Wheel alignment

Thursday, 13 August 2020

Back to the Future

Let's face it, 2020 has been a year that most of us would prefer to forget.  After more than 100 days of being C-19 free, it's reappeared in NZ again.  At the time of writing this, it's small and confined to the Auckland area but who knows what's going to happen next.  The one good thing is that the authorities are onto it with appropriate measures - no dicking about, locking down our biggest city and other measures within 24 hours of discovery.   At present, we're not locked down in our region so apart from reintroduction of social distancing measures and some other sensible precautions, we're pretty much unaffected.

Following the first lockdown in March, I was quietly concerned that my motorcycling days were coming to a close.  The lockdown itself was easy to deal with as there was always plenty to do.  However, when it ended, I wasn't jumping out of my skin to go for a ride which was a bit disconcerting.  I don't really know why this was unless the winter weather influenced my indifference.  I guess you can't predict psychological effects, even though I consider myself calm in unusual or difficult situations. However, I've recently had two cracking rides in brilliant weather which have thrown off any doubts about continuing riding - yippee for that!.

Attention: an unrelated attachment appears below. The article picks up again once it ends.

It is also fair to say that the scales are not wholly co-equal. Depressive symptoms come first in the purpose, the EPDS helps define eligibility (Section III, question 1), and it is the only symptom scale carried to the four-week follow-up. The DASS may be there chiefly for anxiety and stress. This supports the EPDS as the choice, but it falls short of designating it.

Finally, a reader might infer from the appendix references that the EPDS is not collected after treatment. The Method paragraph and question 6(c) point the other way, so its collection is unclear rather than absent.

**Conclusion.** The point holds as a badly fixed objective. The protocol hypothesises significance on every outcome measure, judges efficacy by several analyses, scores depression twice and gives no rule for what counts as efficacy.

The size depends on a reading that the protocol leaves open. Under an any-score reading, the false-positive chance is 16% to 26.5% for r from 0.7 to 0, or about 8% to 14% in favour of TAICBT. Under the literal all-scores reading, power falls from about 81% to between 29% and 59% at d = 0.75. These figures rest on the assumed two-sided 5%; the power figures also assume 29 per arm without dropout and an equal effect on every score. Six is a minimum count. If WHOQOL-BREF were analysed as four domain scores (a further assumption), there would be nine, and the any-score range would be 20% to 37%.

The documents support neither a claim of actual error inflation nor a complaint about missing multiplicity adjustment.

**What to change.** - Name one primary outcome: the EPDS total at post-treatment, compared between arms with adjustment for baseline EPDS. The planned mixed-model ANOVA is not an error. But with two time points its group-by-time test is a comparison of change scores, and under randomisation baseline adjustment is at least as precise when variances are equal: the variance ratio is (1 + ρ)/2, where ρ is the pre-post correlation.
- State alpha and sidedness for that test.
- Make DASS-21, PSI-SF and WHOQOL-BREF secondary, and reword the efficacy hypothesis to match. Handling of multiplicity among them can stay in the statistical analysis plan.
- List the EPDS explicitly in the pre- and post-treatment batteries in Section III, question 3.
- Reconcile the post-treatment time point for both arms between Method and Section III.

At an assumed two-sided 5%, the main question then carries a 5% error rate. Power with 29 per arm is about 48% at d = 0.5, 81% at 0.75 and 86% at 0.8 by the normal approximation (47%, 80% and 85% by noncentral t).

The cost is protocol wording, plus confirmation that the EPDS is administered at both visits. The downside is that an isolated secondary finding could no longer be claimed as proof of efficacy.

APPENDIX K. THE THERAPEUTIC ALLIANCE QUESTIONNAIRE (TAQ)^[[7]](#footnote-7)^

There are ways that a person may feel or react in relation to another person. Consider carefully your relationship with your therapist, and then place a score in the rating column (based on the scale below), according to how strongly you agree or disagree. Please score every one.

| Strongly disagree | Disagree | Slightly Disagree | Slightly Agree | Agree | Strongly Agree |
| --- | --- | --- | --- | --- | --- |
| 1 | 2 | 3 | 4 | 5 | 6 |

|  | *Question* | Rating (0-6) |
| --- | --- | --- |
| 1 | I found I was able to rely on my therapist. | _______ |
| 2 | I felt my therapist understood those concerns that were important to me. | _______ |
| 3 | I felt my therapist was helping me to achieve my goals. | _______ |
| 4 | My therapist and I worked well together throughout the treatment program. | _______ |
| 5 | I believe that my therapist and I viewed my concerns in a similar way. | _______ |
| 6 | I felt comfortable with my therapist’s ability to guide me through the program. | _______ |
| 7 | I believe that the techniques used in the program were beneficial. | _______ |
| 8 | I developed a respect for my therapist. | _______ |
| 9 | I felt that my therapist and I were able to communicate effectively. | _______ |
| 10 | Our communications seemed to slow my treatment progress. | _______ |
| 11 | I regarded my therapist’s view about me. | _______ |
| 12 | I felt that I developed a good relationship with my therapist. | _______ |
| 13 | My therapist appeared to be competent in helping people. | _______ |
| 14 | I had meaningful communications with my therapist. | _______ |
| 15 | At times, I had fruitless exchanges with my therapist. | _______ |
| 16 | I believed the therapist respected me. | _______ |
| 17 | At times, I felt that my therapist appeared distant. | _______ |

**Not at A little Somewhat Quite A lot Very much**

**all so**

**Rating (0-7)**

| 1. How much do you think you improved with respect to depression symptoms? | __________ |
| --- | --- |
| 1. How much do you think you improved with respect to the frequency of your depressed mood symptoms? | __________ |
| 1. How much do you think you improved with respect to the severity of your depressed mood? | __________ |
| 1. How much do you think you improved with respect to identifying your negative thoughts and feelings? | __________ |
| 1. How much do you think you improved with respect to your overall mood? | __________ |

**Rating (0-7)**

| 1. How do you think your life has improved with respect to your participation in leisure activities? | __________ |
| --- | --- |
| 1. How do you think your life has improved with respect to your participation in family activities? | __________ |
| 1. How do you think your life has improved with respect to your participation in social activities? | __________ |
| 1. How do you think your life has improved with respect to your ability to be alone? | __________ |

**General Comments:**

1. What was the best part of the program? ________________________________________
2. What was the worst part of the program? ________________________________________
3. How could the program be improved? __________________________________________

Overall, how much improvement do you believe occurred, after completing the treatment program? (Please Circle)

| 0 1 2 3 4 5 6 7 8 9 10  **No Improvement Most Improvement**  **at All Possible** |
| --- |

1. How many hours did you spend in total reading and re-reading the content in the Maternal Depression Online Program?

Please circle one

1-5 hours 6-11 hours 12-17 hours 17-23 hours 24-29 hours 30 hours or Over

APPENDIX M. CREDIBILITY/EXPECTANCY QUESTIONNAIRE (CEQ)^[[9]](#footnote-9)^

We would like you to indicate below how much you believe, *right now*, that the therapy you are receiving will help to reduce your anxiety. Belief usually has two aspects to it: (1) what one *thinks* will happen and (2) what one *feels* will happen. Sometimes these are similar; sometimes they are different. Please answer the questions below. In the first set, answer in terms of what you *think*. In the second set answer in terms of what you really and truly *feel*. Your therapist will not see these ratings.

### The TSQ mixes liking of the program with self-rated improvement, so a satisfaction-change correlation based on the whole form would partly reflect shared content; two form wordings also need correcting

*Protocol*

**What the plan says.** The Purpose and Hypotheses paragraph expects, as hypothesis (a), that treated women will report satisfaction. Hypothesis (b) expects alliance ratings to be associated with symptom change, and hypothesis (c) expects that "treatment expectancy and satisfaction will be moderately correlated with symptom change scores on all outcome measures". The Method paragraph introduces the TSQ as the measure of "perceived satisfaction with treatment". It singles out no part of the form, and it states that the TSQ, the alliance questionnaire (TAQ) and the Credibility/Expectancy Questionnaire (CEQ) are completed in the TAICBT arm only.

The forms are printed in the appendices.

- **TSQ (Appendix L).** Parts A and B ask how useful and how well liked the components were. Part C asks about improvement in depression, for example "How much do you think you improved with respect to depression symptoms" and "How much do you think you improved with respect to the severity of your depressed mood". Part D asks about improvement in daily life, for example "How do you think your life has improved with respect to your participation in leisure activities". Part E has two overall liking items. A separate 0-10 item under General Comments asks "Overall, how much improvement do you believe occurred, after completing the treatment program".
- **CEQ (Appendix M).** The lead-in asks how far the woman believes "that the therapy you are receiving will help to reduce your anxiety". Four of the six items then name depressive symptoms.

The first outing was a trip to south Auckland to check out some new routes for putting IAM riders through their Police Roadcraft Advanced Tests.  That's well and truly stuffed now with the Auckland travel restrictions but it was a glorious day out with the discovery of some new, challenging routes.

A quick stop by the Waikato River

Great views over the countryside

One of my mates who lives in that area suggested that I check out a particular highly technical road on the way home which I duly did.  To my horror, there were extensive road works with wet clay, cement dust and lime over substantial stretches of the road and I had a recently-cleaned pristine bike, the bastard!  He claimed no knowledge so I might have been uncharitable with my initial thoughts.  It's the sort of thing which good mates would do to each other!  Guess how I spent a few hours the next day.

The second decent outing was at our monthly regional IAM ride last weekend.  The meeting point is at a cafe some 160 km away from home which means I leave home before dawn in single digit (C) temperatures.  As with the last early start, heated gloves were a godsend, with an ordinary pair being carried to use later on.  I must say that the Michelin Road 5's stick like glue in all conditions and I'm glad I returned to using them after all the punctures I had on the GSX-S 1000.

At the meeting point, we also had a potential new member turn up for an initial assessment.  An IA gives the rider a no cost, no obligation opportunity to see if they enjoy the process, as well as allowing the IAM mentor to check the general standard of riding as a start point for a personalised development plan.  On this occasion it was Libby on her Harley Davidson who thoroughly enjoyed her day and was itching to join at the end of it.

Libby with some of the IAM team

Libby's beautifully prepared Harley Davidson